0 Members and 1 Guest are viewing this topic.

so to show what is wrong with the maths. I think that you will find the vector sum arrow in red in JP's diagram , will increase in magnitude relative to the attractive force arrows in black for the 'point mass' object lying along the ring's axis, as the distance from the surface of the sphere increases for all calculations done for any pair of point Masses contained within the sphere acting on the said point mass object. IE a greater percentage of the potential gross forceAnd this will cause inverse square law violation.

Gem,I'm still thoroughly confused as to what you're saying Newton claimed. So let's assume the earth is a uniform sphere. 1) Are you saying that Newton claimed that the earth's gravity measured above the earth's surface is proportional to the inverse square of the distance between the center of the earth and the object?

I know that newtons theory takes inverse square law from the centre of the earth and it is the value attraction at earths surface that is used, sorry for not making that clearer.

Quote from: gem on 30/04/2010 08:27:08so to show what is wrong with the maths. I think that you will find the vector sum arrow in red in JP's diagram , will increase in magnitude relative to the attractive force arrows in black for the 'point mass' object lying along the ring's axis, as the distance from the surface of the sphere increases for all calculations done for any pair of point Masses contained within the sphere acting on the said point mass object. IE a greater percentage of the potential gross forceAnd this will cause inverse square law violation.I think what you are saying here is that as the object gets further from the earth, the angles will reduce, so the component of the force acting between the centers (the attractive force times the cosine of the angle) will increase with distance.Assuming I got that right, then yes, I agree it will. However, the gravitational attraction will also diminish while the distance increases as the inverse of the square of the distance, so it's necessary to account for the reduced force associated with distance at the same time as the increased effectiveness of the force associated with the reduction in angle.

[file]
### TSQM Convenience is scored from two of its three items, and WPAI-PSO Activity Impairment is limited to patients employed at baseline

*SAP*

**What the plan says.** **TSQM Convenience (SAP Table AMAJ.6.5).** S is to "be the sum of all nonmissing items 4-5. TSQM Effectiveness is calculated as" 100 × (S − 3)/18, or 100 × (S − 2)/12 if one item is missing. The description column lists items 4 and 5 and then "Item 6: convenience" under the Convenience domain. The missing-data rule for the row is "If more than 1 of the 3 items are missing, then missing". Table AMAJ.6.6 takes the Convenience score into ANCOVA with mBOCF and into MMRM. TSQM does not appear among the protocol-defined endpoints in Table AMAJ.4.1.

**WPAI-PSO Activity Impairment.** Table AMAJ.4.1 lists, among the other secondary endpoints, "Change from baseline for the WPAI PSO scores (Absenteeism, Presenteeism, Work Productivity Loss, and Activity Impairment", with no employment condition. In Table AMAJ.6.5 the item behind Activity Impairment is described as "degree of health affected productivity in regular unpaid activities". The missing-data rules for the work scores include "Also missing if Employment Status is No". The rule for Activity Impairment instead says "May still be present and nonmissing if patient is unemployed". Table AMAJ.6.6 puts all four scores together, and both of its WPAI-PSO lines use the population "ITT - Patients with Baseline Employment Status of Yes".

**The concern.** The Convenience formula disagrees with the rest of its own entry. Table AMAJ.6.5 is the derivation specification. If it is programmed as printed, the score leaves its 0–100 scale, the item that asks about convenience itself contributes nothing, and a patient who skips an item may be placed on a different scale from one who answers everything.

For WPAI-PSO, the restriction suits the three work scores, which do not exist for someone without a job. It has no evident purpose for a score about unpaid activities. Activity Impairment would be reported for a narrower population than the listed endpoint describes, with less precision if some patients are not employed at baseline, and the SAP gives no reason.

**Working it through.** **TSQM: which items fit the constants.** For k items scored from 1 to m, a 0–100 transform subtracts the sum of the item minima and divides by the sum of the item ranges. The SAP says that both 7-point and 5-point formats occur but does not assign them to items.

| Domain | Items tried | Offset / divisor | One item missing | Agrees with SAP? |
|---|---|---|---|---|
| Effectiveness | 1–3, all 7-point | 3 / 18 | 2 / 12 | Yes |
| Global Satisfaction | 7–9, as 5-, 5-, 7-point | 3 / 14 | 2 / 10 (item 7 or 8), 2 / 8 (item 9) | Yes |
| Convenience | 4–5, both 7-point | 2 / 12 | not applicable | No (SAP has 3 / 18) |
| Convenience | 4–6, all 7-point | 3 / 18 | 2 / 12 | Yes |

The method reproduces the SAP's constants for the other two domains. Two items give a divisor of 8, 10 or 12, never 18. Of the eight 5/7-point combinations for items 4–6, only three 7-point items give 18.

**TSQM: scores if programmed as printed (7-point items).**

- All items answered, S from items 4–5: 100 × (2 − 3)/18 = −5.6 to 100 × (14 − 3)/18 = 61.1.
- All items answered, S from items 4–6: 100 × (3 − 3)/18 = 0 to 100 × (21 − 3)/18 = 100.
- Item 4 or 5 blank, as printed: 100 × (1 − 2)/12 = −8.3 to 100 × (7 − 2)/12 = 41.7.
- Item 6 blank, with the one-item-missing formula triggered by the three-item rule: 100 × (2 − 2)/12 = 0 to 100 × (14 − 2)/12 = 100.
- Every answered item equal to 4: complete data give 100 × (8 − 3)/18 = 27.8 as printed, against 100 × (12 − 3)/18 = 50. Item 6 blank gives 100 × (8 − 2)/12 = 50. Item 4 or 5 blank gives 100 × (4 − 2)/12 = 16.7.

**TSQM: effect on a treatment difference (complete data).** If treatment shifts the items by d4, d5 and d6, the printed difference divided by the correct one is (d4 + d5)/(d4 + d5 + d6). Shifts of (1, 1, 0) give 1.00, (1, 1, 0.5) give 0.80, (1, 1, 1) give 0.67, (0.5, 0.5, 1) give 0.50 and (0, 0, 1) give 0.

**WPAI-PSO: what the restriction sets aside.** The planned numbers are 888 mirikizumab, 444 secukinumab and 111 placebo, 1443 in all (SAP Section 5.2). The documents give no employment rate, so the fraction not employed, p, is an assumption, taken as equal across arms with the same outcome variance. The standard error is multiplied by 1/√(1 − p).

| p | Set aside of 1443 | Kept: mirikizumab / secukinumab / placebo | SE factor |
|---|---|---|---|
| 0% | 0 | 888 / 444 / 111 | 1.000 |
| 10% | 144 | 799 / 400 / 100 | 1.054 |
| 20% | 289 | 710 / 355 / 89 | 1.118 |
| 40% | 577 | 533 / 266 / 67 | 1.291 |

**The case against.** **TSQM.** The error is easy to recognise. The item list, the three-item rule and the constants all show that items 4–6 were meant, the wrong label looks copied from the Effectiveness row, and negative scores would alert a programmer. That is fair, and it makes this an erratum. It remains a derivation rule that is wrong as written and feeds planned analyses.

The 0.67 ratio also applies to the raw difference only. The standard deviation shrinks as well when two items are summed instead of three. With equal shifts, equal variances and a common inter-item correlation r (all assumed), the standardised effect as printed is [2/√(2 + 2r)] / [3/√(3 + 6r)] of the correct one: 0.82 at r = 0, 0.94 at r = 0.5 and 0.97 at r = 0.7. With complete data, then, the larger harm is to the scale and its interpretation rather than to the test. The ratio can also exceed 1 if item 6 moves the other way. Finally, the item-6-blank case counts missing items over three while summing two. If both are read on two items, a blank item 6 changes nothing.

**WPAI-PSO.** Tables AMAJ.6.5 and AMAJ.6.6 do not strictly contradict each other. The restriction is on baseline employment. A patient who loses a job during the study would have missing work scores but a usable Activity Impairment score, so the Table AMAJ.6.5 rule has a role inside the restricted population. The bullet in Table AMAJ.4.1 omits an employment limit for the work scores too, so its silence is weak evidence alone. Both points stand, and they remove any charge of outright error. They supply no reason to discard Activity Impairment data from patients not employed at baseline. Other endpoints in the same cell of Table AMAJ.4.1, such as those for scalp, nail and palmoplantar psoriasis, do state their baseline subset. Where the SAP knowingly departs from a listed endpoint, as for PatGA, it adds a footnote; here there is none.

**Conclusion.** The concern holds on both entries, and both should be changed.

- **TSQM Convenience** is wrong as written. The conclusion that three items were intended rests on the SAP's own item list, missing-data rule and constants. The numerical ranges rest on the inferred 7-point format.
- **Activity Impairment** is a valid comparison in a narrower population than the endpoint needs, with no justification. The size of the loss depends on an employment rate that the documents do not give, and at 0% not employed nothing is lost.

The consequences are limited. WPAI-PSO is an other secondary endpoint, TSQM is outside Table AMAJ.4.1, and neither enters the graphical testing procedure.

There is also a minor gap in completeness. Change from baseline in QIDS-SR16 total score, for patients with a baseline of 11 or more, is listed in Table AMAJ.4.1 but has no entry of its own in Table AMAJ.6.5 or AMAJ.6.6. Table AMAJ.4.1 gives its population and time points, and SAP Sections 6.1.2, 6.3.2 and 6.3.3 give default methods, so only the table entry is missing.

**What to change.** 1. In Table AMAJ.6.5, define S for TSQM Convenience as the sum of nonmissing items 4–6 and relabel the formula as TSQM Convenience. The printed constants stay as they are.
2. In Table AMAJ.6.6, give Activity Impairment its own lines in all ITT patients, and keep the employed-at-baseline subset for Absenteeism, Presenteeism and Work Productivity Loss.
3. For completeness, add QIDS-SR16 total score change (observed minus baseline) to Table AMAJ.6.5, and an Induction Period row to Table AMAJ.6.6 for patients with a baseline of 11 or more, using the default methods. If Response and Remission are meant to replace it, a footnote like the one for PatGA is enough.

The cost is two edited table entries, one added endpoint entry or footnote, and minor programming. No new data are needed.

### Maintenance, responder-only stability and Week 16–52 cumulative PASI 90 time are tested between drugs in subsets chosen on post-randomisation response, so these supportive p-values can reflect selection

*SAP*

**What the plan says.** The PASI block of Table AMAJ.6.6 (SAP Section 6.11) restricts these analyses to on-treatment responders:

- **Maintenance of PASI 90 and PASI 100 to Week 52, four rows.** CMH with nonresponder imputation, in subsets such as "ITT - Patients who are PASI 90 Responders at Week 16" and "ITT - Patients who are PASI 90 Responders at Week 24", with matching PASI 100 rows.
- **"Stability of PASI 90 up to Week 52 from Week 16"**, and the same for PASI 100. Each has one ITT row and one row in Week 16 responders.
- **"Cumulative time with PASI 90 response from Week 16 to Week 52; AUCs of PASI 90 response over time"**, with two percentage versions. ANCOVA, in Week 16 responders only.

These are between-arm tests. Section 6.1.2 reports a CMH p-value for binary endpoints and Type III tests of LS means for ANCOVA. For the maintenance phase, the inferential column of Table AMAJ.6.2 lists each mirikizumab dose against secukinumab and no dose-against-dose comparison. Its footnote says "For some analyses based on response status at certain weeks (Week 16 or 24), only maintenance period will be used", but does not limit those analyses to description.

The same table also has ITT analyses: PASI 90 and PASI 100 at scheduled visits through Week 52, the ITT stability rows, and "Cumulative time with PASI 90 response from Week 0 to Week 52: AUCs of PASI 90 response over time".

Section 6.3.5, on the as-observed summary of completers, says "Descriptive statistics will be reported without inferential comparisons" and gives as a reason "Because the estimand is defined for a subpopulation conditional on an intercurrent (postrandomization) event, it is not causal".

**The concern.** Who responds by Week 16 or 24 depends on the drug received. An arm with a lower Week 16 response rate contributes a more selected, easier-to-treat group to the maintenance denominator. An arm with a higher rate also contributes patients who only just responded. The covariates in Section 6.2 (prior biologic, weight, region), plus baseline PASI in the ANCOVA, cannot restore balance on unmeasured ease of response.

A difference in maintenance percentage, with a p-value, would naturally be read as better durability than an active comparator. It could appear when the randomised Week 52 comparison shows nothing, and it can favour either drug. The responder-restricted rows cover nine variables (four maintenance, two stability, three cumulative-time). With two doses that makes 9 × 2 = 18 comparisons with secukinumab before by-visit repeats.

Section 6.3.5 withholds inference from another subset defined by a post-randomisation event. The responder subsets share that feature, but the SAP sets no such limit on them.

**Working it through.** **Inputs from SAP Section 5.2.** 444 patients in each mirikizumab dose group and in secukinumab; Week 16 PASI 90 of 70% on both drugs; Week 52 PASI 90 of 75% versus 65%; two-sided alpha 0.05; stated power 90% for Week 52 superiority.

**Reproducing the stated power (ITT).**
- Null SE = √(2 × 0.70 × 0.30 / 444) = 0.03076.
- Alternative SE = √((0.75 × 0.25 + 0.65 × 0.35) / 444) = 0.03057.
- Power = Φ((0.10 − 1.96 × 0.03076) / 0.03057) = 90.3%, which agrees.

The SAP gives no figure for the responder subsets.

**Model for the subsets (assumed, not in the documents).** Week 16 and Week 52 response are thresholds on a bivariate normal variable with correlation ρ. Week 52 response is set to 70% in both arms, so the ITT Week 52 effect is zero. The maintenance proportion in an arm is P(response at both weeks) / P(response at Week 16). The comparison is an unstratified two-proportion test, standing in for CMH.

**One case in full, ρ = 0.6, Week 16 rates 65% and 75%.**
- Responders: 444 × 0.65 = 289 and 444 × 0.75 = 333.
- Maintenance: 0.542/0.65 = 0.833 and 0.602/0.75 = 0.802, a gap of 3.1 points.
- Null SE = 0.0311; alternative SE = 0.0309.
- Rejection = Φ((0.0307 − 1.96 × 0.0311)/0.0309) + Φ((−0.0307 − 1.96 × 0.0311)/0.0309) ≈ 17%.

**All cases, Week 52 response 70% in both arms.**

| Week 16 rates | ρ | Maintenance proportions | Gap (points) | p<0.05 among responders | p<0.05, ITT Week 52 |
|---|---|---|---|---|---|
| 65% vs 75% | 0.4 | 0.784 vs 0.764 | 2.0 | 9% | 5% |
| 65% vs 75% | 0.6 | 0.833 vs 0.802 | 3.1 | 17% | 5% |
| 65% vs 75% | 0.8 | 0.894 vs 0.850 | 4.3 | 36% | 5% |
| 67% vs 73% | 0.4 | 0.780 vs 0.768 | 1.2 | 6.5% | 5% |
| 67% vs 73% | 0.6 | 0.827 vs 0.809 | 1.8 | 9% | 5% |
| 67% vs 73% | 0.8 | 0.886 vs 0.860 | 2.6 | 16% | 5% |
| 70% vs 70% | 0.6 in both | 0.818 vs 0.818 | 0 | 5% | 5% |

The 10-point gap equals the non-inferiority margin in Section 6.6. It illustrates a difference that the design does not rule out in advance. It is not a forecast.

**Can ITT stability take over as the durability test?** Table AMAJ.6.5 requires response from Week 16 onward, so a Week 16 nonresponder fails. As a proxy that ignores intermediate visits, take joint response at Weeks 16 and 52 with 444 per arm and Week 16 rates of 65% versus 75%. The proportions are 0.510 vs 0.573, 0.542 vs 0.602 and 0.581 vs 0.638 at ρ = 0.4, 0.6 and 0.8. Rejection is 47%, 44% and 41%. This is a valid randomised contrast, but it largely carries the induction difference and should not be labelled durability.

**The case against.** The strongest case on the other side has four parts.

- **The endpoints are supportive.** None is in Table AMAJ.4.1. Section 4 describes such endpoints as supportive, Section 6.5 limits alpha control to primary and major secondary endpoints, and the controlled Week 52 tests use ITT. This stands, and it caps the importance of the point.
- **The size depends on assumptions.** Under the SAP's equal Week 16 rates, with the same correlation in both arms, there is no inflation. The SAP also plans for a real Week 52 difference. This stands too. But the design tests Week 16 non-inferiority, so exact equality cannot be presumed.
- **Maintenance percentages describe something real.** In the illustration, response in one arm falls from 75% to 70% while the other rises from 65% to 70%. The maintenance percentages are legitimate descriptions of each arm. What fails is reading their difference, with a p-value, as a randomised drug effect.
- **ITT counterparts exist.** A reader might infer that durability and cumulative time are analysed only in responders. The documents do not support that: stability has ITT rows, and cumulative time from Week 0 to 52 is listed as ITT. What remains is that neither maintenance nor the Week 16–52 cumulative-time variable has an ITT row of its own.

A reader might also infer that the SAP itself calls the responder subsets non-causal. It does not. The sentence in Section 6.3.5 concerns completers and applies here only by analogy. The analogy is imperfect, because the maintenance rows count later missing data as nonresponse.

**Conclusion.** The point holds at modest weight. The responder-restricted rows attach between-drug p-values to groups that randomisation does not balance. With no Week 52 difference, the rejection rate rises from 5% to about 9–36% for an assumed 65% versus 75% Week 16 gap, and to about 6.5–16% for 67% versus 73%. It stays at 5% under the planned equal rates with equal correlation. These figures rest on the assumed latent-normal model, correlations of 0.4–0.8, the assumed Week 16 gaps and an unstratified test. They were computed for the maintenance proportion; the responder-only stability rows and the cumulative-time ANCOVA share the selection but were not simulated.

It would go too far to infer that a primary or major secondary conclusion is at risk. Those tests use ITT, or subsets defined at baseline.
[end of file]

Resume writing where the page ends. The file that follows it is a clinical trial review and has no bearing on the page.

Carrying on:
and, it turns out that, regardless of the distance between the Earth and the object, when the forces are all integrated, they produce the same force that would be produced if all the mass of the Earth was concentrated in one point at its center.

so it's necessary to account for the reduced force associated with distance at the same time as the increased effectiveness of the force associated with the reduction in angle.The theorem takes that into account,

If Newton et al.

Gem,Are you saying that the inverse square law only works for point masses but it is in error when the object has real dimensions (like the Earth for example)?

If Newton et al. got it wrong then it would also seem that the currently accepted mass of the Earth is also wrong.

[/ftp]However, if the accepted mass of the Earth is incorrect then all the stuff we've launched up into orbit wouldn't be where it's supposed to be: geostationary satellites would drift and GPS would be wildly inaccurate.

where... G = the gravitational constant = 6.67428e-11 M = the mass of the Earth (kg) = 5.9736e24 r = Earth's equatorial radius (m) = 6.3781e6 a = the resulting acceleration (towards the center of the Earth)we get an acceleration of -9.800718 m/s^{2}which, when the centripetal reduction due the the equatorial rotation is taken into account, is just about what is actually measured (the average acceleration at the equator is surface 9.780327 m/s^{2}).